Academic regalia usually recognize three different degrees: the bachelor’s, the master’s and the doctorate, each derived by medieval university custom.
The bachelor’s, or baccalaureate, degree takes its name from the medieval practice of “bachelors” who wore a garland of bayberries to distinguish their status. They wore gowns of worsted material, fastened at the top, with pointed sleeves hanging nearly to the knees. The bachelor’s hood is three feet long, with a two-inch strip of velvet.
The master’s degree was equivalent to a license to teach. The gown, worn open, has long, closed sleeves with a slit for the arm near the middle of each sleeve. The master’s hood is three and one-half feet long, faced with a three-inch strip of velvet.
The doctorate degree indicated advanced study and independent research in a specialized field. The gown, worn open, is faced with a broad strip of velvet and has three bars of velvet on each sleeve. The hood is four feet long and faced with a five-inch strip of velvet. The color of the tassel or velvet strip on the hood indicates the field of study in which the degree was earned: white, arts; yellow, sciences; light blue, education; apricot, nursing; drab or light brown, business. Each hood is lined in silk with the colors of the institution which granted the degree. UNCW’s hood is lined with green and gold.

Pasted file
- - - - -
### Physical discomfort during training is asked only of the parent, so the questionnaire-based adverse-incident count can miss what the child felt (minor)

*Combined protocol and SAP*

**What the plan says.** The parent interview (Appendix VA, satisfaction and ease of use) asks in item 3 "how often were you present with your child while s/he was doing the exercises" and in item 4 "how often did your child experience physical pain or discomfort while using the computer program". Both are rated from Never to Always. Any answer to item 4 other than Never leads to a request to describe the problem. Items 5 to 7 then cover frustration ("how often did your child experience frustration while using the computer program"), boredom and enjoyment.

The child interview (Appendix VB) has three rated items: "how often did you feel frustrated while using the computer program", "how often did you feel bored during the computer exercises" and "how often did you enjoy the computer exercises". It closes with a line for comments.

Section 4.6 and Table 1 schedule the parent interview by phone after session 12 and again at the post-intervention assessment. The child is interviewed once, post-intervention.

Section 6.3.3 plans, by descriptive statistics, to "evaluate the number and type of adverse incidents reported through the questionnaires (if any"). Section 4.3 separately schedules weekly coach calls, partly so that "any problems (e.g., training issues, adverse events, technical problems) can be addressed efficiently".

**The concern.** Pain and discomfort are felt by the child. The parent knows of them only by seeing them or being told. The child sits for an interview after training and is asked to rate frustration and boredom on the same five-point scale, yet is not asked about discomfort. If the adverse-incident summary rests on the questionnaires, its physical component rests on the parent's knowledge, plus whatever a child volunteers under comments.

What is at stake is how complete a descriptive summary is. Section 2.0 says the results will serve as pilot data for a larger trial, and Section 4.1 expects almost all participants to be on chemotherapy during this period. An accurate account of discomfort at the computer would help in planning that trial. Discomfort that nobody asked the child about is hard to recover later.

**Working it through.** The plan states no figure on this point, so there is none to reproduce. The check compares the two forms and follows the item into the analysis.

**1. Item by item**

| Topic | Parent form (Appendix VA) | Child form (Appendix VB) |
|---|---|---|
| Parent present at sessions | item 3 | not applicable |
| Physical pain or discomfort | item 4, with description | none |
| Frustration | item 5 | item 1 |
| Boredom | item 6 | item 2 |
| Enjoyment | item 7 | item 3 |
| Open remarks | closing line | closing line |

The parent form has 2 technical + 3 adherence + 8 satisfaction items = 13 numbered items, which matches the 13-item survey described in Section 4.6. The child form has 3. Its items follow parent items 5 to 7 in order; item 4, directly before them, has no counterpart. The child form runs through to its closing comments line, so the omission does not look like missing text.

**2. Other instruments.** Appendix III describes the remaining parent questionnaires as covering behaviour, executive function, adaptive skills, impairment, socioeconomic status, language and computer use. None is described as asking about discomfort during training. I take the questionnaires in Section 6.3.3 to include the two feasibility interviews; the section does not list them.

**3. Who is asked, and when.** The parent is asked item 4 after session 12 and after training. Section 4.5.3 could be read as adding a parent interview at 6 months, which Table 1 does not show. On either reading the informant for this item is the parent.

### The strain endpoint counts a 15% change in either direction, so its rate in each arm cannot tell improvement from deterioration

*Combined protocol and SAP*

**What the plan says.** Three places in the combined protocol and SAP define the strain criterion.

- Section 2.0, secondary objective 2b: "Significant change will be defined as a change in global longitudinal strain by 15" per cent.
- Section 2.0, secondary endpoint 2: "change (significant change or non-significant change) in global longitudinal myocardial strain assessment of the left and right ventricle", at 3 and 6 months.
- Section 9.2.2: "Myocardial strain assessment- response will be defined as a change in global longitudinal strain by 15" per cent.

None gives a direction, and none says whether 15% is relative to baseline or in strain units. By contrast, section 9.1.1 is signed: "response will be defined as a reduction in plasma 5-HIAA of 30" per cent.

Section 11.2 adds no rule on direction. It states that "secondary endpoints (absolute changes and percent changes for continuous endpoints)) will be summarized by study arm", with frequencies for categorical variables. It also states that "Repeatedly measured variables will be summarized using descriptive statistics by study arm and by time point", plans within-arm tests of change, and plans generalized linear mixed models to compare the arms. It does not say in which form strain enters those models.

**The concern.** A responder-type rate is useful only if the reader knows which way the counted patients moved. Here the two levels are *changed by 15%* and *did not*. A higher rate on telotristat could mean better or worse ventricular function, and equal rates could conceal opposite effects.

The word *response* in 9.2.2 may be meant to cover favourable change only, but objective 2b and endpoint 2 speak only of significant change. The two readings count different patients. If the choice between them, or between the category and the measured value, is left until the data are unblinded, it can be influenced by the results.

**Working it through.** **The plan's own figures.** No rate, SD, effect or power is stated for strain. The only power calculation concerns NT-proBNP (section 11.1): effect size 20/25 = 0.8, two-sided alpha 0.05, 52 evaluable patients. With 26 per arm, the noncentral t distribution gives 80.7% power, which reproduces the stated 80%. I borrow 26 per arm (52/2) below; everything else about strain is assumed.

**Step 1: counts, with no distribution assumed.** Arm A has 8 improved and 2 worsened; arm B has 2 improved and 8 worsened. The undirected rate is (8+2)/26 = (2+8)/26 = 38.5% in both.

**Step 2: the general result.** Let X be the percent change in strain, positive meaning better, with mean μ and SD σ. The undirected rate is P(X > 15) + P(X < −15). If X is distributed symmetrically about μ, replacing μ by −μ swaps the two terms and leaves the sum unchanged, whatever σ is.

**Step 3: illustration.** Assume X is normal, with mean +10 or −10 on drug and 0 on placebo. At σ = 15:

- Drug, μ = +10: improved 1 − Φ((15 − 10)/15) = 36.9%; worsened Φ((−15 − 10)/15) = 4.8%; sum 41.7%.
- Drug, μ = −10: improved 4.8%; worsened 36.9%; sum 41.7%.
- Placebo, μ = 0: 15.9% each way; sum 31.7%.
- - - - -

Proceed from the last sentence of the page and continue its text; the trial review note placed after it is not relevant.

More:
All degrees have a black “mortarboard.” A black tassel, or one in colors signifying the graduate’s field of specialization, hangs to the left of the face. Those with a doctorate degree may wear a soft velvet cap of the color indicating their field of study or a mortarboard with a tassel in whole or in part of golden thread.